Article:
This is what computers are best at - managing things with a level of systematization, degree of control and attention to detail that humans couldn't possibly come close to. Ignoring this is effectively saying no to a better computing experience. The problem is that creating systems like this that work as they should is hard. Machine learning is helping a lot, as well as other developments. Rivet Networks seems to be getting there with LAN.

But as the review says: this needs to happen at the router level as well. Otherwise, this is pointless in many cases.
Thanks Hexus for this review. I was just looking at this on another site & Youtube reviews. I like the new updated layout in the software so that you can prioritise applications is a list. Advance Stream Detect definitely is a smart tech. My questions is, is it really Value for money. What do you really gain from it. Its not like GSync that made a massive difference to peoples games its more minimal.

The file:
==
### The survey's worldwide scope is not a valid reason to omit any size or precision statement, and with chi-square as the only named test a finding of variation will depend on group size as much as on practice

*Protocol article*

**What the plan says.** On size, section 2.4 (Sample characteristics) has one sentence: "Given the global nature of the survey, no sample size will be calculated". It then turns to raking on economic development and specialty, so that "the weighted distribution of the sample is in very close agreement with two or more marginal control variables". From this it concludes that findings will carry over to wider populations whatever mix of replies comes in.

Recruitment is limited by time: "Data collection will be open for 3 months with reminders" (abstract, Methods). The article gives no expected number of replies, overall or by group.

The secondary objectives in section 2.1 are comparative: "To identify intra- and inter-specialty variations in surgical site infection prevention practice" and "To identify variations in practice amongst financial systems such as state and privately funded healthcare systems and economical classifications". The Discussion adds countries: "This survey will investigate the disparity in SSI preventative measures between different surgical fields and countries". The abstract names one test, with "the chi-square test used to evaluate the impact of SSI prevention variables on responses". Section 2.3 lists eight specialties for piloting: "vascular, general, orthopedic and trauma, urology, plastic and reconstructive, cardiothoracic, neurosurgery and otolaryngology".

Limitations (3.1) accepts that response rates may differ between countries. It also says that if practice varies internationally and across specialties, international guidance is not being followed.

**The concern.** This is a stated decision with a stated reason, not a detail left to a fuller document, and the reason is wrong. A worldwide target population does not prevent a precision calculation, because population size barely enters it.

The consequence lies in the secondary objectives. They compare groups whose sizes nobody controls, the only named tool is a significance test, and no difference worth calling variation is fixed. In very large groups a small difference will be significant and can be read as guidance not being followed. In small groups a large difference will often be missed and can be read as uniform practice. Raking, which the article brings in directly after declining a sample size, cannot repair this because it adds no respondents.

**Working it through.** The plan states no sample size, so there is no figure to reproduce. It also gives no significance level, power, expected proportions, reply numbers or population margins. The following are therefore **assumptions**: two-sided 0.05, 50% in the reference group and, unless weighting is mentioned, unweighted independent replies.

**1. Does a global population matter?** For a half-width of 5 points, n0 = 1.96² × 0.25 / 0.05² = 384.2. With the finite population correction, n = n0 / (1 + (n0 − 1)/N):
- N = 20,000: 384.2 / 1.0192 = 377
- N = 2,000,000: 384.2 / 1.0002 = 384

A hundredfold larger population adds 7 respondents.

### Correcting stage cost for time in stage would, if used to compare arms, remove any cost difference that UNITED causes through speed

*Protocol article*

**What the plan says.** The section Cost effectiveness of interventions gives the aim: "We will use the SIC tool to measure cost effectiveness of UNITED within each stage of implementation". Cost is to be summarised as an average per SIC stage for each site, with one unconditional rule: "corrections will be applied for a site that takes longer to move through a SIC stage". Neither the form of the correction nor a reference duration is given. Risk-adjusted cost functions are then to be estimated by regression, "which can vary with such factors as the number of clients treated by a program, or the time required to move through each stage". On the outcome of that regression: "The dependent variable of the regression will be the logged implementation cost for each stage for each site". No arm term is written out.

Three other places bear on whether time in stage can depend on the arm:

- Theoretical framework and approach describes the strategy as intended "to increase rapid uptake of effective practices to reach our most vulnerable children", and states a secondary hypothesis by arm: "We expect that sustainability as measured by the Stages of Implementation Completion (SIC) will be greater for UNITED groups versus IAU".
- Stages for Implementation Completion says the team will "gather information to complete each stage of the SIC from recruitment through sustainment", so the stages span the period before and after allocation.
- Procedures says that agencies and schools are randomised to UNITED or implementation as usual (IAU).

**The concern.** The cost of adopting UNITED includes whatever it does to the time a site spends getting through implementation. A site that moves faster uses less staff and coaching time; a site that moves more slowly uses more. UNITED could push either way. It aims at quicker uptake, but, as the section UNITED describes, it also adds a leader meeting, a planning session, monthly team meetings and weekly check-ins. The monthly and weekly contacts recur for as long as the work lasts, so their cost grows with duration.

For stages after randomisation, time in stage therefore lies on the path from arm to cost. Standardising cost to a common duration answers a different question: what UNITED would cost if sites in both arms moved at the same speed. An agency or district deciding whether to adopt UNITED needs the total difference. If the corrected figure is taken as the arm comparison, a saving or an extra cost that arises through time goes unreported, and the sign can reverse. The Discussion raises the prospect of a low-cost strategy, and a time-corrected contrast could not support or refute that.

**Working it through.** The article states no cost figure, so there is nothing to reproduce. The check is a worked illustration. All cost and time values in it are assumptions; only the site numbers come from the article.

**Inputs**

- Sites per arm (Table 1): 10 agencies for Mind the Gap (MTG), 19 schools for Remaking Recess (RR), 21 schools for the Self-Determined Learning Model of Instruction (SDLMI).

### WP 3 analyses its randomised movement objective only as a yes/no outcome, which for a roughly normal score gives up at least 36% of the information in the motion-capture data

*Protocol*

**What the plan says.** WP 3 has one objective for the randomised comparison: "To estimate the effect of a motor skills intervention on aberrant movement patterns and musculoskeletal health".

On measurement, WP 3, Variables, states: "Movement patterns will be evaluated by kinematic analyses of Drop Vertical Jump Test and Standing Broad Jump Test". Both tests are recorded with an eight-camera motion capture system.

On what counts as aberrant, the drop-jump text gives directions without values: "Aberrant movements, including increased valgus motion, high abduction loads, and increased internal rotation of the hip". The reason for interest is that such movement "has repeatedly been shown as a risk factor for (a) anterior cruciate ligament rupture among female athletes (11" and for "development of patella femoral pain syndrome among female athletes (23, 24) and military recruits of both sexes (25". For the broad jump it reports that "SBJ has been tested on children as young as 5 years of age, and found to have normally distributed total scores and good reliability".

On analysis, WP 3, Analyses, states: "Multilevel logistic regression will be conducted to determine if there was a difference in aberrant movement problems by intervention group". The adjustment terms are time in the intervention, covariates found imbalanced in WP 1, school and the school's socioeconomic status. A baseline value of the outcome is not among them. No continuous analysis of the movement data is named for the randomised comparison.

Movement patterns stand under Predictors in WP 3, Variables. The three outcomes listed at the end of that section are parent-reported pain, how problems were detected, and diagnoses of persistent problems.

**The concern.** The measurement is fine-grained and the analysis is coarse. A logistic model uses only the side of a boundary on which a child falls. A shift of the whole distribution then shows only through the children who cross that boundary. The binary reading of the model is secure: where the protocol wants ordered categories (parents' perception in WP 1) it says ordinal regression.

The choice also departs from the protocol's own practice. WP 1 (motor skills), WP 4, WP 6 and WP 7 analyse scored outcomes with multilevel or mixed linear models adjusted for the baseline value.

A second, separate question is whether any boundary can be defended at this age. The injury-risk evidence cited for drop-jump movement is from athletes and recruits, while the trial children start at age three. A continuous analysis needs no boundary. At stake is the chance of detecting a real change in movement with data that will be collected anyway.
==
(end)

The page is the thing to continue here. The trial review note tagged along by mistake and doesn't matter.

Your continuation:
Yeah, if you're daft enough to be downloading a large file and watching a 4K video whilst trying to online game then you're daft enough to buy this novelty. If you're trying to online game whilst other people sharing your internets are watching Netflix then that's fairly normal. A Killer router makes sense, this doesn't.
Take a regular computer component, paint some go faster stripes or flames on it and brand it “gaming”. Mark up by 100% or more. Hope people fall for it.